# How to judge a discrete function is convex or not?

Assume a discrete function $f\left(n\right)\geq 0$ for $n\in\mathcal{N}$. Can we say $f(n)$ is a convex function if $f(n+1)+f(n-1)-2f(n)\geq0$ ? I don't know why there is no such kind of expression for discrete function on Wikipedia.

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$f(n)$ as defined by you is a sequence and such a sequence is called convex, exactly as you suggest. Have a look here for example.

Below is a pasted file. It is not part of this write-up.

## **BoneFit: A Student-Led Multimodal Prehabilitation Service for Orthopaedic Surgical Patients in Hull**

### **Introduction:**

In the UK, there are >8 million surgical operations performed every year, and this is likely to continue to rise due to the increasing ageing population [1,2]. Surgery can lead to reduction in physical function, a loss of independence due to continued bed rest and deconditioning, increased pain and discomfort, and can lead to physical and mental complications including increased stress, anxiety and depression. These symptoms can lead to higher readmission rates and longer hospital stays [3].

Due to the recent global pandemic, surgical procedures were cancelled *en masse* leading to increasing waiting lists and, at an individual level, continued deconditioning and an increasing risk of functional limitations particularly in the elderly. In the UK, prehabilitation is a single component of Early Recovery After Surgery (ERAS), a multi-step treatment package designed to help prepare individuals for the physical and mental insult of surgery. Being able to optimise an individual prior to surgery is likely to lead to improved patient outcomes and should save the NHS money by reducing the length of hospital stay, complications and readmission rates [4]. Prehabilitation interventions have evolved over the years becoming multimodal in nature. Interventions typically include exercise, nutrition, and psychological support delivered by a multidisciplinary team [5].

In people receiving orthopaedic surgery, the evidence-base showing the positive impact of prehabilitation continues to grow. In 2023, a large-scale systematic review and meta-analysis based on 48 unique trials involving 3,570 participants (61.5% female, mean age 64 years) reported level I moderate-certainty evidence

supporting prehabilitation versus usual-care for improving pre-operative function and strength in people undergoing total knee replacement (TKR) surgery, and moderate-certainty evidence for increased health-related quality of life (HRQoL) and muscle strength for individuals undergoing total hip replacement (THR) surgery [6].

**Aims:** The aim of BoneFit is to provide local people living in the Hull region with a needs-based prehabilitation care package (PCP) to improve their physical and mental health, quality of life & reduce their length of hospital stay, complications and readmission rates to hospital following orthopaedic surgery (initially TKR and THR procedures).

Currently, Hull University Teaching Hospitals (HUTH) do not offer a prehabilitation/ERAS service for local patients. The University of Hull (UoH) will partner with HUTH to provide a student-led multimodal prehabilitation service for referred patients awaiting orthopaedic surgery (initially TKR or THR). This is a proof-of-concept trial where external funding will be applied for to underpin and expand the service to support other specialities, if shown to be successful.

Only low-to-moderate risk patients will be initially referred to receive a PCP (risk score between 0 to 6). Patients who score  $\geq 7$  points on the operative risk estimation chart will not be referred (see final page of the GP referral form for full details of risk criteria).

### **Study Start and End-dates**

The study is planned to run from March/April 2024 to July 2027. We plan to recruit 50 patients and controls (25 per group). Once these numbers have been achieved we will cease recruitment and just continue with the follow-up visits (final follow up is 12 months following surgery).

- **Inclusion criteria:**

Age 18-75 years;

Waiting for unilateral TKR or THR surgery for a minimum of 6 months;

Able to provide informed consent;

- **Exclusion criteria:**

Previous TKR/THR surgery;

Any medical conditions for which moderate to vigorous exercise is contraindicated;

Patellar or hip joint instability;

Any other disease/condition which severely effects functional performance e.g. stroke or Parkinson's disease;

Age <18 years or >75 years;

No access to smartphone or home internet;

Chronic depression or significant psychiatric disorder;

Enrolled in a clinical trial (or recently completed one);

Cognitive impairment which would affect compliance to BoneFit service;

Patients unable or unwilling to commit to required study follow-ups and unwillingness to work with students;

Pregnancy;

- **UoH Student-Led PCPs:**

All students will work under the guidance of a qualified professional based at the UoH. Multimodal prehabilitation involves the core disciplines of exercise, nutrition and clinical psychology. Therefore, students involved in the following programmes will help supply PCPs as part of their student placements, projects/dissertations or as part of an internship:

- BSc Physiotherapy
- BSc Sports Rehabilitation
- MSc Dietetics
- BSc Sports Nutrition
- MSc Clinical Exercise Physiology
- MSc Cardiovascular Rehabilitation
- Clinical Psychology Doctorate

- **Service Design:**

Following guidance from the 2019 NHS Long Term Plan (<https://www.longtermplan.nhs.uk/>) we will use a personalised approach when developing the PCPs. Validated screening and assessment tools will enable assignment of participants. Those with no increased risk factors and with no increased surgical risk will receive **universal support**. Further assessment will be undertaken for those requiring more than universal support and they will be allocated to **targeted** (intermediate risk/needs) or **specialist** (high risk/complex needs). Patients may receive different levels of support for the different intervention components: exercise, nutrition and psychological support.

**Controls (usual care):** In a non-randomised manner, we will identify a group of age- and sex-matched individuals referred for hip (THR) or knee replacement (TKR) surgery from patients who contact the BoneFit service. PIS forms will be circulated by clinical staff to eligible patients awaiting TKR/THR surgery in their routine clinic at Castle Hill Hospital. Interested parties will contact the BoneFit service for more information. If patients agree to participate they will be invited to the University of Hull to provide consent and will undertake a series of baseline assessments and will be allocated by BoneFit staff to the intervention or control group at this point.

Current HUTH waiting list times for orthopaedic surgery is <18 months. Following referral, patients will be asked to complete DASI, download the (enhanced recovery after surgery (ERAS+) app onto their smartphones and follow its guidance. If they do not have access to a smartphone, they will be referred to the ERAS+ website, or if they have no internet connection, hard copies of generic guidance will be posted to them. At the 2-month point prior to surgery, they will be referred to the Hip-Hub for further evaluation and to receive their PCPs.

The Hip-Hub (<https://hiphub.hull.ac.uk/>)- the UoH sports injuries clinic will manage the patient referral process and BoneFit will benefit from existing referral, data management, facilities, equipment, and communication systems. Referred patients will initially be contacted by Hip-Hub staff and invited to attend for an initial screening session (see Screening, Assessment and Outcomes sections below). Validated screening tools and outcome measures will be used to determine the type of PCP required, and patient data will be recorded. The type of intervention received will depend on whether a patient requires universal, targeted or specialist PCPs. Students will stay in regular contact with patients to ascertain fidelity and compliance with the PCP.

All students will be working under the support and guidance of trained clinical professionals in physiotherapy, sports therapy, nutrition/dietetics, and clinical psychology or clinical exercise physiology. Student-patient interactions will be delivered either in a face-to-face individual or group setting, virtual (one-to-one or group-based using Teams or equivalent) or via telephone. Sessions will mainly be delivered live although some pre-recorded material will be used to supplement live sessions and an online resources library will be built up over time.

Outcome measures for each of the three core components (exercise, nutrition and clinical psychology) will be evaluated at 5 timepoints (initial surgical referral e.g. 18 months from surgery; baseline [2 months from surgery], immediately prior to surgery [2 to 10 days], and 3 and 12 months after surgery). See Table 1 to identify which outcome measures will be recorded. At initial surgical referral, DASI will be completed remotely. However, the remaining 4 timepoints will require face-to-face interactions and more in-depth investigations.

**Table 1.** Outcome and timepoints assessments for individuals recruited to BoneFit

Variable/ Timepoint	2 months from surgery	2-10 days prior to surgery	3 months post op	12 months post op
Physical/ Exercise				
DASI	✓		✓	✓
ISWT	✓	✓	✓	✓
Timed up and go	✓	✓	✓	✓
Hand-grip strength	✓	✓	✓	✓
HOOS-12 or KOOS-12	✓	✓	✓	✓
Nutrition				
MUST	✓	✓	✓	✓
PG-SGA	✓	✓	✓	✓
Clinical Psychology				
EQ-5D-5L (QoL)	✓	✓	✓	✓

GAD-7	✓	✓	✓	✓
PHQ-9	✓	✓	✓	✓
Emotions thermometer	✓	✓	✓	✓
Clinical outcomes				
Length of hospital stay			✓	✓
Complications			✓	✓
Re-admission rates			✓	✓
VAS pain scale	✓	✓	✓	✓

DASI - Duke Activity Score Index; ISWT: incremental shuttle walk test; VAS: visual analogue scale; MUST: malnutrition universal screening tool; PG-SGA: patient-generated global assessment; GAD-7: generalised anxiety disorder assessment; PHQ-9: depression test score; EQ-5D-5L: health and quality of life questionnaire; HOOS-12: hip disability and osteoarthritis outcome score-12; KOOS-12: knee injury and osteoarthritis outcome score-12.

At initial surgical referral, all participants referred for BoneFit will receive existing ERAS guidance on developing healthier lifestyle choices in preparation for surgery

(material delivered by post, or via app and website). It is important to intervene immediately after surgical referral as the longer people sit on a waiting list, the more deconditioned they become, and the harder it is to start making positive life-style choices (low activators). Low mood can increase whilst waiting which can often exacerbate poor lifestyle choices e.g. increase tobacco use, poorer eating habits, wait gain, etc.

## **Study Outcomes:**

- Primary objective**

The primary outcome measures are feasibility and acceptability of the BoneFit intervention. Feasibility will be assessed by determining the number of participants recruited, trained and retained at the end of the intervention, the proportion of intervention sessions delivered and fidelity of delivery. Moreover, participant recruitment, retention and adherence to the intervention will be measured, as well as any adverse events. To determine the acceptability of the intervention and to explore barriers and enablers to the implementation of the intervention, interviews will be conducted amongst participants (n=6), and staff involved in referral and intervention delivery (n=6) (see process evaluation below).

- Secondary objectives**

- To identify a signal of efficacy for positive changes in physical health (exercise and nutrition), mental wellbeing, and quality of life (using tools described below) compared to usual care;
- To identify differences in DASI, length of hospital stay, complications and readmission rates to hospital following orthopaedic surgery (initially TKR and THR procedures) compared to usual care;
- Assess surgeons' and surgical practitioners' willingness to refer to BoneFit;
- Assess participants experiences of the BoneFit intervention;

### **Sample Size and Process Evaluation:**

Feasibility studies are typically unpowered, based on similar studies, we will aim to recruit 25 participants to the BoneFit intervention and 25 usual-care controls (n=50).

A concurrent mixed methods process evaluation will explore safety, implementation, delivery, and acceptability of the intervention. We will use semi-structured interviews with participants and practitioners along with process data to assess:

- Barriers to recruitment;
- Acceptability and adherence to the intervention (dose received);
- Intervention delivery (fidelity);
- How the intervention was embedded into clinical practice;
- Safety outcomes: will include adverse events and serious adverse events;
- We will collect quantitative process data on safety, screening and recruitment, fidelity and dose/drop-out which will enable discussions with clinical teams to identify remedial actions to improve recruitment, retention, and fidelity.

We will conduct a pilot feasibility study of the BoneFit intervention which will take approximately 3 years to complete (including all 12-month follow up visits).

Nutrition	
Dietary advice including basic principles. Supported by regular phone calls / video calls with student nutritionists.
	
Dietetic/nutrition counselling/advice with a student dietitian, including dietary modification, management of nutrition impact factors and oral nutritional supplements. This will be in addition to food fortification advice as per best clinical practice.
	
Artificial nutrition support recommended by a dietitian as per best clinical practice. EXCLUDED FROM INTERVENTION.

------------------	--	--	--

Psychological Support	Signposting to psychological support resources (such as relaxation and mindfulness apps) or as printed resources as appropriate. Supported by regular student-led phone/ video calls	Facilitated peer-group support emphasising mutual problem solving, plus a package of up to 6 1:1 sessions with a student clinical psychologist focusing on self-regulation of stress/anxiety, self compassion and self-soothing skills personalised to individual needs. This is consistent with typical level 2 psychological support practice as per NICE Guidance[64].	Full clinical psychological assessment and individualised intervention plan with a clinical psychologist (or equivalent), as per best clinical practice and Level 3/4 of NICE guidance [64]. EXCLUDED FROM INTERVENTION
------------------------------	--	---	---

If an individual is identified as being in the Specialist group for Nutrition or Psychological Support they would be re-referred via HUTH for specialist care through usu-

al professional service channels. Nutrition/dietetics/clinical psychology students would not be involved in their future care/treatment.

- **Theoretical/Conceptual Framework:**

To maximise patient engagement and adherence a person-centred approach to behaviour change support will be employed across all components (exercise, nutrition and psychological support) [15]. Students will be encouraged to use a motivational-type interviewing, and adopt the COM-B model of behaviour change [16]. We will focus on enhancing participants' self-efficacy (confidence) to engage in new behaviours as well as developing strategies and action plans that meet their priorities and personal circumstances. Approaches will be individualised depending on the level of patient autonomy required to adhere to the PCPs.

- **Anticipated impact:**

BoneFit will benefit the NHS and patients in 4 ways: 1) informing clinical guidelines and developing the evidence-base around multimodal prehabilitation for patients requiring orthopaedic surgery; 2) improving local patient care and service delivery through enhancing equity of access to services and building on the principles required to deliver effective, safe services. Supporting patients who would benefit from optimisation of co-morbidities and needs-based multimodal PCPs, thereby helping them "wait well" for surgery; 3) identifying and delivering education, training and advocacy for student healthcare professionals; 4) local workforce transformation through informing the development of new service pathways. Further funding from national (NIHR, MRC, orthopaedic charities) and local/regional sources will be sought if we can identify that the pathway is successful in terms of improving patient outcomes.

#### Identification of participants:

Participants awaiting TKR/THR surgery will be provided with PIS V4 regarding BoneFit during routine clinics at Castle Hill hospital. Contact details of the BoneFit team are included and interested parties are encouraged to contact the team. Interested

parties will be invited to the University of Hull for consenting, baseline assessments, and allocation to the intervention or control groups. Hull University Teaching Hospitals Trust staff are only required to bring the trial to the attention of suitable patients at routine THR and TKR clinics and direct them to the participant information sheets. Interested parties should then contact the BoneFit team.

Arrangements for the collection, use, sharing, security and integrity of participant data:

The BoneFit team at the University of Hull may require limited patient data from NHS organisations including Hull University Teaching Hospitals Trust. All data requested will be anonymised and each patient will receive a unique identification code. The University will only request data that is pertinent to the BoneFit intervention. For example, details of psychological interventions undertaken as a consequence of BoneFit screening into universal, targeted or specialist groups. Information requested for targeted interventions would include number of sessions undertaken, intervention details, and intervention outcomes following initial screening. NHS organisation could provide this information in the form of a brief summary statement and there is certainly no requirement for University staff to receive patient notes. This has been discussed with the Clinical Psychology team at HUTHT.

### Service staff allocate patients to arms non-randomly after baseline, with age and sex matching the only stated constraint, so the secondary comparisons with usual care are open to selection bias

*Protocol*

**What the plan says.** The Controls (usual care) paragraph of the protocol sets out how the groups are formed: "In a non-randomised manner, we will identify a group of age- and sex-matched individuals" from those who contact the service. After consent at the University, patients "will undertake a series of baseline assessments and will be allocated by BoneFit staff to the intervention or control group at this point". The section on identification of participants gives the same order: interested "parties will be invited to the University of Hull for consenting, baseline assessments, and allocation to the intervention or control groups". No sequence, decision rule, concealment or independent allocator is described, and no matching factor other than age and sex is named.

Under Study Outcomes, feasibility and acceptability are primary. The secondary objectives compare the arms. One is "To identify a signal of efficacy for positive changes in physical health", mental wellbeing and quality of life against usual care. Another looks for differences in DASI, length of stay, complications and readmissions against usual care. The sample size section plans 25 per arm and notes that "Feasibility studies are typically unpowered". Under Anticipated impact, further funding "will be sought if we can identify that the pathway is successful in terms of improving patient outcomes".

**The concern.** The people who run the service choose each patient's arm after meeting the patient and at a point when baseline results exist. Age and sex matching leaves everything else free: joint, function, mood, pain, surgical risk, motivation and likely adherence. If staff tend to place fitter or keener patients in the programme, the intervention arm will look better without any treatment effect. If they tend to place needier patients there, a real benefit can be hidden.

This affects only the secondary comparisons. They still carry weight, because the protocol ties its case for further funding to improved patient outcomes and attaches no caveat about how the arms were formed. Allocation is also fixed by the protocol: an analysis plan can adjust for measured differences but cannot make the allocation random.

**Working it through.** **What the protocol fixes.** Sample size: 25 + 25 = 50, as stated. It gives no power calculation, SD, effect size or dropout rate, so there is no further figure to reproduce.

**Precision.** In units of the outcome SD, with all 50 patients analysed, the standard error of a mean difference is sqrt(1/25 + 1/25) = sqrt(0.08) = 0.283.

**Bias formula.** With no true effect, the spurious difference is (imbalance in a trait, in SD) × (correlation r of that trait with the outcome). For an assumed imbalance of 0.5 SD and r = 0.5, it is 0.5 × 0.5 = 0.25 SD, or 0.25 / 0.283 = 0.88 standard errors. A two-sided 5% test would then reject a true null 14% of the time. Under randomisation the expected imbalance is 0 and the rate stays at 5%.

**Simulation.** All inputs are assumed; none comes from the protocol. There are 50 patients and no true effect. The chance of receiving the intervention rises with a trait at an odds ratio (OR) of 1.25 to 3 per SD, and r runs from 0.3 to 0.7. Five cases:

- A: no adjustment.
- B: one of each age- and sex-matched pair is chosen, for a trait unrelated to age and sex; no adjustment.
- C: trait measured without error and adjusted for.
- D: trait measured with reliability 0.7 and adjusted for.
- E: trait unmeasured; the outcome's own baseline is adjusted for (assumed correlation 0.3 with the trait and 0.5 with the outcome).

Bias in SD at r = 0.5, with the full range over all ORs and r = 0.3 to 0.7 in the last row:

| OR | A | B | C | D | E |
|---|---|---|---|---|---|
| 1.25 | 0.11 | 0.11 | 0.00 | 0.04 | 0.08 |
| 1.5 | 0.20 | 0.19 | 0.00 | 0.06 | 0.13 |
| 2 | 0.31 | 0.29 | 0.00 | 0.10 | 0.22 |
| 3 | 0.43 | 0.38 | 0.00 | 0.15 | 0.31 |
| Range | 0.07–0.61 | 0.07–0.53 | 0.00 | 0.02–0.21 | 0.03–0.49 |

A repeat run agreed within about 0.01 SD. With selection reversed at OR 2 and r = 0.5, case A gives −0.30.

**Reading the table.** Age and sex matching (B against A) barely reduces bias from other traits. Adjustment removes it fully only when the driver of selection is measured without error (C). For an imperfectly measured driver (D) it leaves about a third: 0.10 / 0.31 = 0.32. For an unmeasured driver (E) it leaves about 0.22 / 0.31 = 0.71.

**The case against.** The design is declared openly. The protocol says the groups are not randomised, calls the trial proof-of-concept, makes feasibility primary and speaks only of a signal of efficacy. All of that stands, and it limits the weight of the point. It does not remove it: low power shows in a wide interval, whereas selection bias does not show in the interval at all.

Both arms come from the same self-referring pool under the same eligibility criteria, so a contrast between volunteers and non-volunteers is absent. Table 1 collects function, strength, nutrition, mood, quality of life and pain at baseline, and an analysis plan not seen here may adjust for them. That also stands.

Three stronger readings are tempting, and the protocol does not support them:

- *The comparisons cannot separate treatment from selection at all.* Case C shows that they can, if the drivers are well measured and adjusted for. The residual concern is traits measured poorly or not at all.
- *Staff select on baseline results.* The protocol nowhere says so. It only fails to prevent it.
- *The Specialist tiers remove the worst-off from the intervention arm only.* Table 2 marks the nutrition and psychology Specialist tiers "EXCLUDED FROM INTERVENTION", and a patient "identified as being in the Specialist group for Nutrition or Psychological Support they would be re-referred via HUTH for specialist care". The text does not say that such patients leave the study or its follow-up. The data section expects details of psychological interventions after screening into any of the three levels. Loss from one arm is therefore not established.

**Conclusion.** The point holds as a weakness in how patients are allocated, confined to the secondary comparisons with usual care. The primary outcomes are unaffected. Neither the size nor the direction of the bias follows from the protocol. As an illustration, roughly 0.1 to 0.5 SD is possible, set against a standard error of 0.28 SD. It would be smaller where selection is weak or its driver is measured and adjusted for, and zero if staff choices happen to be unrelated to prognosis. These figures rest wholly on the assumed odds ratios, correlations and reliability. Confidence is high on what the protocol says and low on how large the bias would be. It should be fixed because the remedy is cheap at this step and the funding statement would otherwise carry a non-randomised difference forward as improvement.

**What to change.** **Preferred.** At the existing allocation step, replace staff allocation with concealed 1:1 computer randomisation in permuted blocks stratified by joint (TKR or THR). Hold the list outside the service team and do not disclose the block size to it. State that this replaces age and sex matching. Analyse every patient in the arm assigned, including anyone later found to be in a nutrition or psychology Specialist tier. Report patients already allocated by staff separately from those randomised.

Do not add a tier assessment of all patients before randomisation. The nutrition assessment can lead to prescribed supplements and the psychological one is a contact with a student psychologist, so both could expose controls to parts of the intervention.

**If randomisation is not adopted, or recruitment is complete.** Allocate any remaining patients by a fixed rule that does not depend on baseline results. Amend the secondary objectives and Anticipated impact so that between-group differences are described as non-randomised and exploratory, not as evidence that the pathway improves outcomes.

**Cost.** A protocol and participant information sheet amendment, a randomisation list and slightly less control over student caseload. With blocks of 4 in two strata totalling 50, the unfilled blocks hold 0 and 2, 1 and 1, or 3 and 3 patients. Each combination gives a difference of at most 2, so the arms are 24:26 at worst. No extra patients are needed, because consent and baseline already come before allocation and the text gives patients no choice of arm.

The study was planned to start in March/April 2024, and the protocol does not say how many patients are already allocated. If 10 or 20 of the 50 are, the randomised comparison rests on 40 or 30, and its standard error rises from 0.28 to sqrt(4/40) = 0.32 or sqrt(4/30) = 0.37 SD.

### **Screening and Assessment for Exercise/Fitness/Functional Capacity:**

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When you have a function $f:\mathbb N\to\mathbb R$ and want to apply some concept for functions defined on $\mathbb R$, the natural thing to do is to extend $f$ to be affine on each interval $[n,n+1]$, and consider the properties of this extension. In particular, the extension is a convex function if and only if $f(n+1)+f(n-1)-2f(n)\geq0$ for all $n$.

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Sorry for bothering you a century after your answer, but by any chance, do you have some reference (or some easy proof) for the last statement ? – Manuel Lafond Mar 23 '15 at 16:08